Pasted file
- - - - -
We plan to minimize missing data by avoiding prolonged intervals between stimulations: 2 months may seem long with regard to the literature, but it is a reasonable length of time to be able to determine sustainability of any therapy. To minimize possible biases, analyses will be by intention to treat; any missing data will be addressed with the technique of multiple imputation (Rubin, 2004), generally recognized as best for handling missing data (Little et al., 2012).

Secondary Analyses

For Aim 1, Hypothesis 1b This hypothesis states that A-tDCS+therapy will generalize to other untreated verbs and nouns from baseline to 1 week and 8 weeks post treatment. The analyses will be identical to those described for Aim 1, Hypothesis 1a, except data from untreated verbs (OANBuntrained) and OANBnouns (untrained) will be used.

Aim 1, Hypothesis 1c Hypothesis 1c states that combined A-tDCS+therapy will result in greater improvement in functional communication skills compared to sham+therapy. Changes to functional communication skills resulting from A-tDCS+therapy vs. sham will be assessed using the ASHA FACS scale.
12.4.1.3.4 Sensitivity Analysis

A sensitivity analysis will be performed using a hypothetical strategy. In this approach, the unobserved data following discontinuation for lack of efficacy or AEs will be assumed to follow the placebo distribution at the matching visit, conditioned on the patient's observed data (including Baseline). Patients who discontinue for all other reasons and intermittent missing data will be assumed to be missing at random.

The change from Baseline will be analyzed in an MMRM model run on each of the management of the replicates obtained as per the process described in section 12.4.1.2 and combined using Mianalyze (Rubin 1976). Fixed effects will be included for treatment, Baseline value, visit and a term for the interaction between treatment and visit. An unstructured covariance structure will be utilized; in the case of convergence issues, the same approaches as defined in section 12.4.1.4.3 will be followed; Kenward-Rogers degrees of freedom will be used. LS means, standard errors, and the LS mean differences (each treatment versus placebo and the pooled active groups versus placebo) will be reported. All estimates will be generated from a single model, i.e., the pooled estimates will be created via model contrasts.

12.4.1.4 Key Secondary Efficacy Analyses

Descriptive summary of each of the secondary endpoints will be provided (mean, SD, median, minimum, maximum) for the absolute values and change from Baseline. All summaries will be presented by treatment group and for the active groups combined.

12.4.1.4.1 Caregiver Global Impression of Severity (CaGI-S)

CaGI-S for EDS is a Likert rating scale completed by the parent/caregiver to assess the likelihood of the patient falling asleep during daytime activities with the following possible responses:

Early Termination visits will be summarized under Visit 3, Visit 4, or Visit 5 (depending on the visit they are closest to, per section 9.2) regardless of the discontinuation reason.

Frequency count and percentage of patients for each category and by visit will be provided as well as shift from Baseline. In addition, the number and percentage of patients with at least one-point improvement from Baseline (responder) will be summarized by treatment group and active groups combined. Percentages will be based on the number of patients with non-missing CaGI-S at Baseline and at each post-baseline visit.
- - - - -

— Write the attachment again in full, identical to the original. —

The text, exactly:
We plan to minimize missing data by avoiding prolonged intervals between stimulations: 2 months may seem long with regard to the literature, but it is a reasonable length of time to be able to determine sustainability of any therapy. To minimize possible biases, analyses will be by intention to treat; any missing data will be addressed with the technique of multiple imputation (Rubin, 2004), generally recognized as best for handling missing data (Little et al., 2012).

Secondary Analyses

For Aim 1, Hypothesis 1b This hypothesis states that A-tDCS+therapy will generalize to other untreated verbs and nouns from baseline to 1 week and 8 weeks post treatment. The analyses will be identical to those described for Aim 1, Hypothesis 1a, except data from untreated verbs (OANBuntrained) and OANBnouns (untrained) will be used.

Aim 1, Hypothesis 1c Hypothesis 1c states that combined A-tDCS+therapy will result in greater improvement in functional communication skills compared to sham+therapy. Changes to functional communication skills resulting from A-tDCS+therapy vs. sham will be assessed using the ASHA FACS scale.
12.4.1.3.4 Sensitivity Analysis

A sensitivity analysis will be performed using a hypothetical strategy. In this approach, the unobserved data following discontinuation for lack of efficacy or AEs will be assumed to follow the placebo distribution at the matching visit, conditioned on the patient's observed data (including Baseline). Patients who discontinue for all other reasons and intermittent missing data will be assumed to be missing at random.

The change from Baseline will be analyzed in an MMRM model run on each of the management of the replicates obtained as per the process described in section 12.4.1.2 and combined using Mianalyze (Rubin 1976). Fixed effects will be included for treatment, Baseline value, visit and a term for the interaction between treatment and visit. An unstructured covariance structure will be utilized; in the case of convergence issues, the same approaches as defined in section 12.4.1.4.3 will be followed; Kenward-Rogers degrees of freedom will be used. LS means, standard errors, and the LS mean differences (each treatment versus placebo and the pooled active groups versus placebo) will be reported. All estimates will be generated from a single model, i.e., the pooled estimates will be created via model contrasts.

12.4.1.4 Key Secondary Efficacy Analyses

Descriptive summary of each of the secondary endpoints will be provided (mean, SD, median, minimum, maximum) for the absolute values and change from Baseline. All summaries will be presented by treatment group and for the active groups combined.

12.4.1.4.1 Caregiver Global Impression of Severity (CaGI-S)

CaGI-S for EDS is a Likert rating scale completed by the parent/caregiver to assess the likelihood of the patient falling asleep during daytime activities with the following possible responses:

Early Termination visits will be summarized under Visit 3, Visit 4, or Visit 5 (depending on the visit they are closest to, per section 9.2) regardless of the discontinuation reason.

Frequency count and percentage of patients for each category and by visit will be provided as well as shift from Baseline. In addition, the number and percentage of patients with at least one-point improvement from Baseline (responder) will be summarized by treatment group and active groups combined. Percentages will be based on the number of patients with non-missing CaGI-S at Baseline and at each post-baseline visit.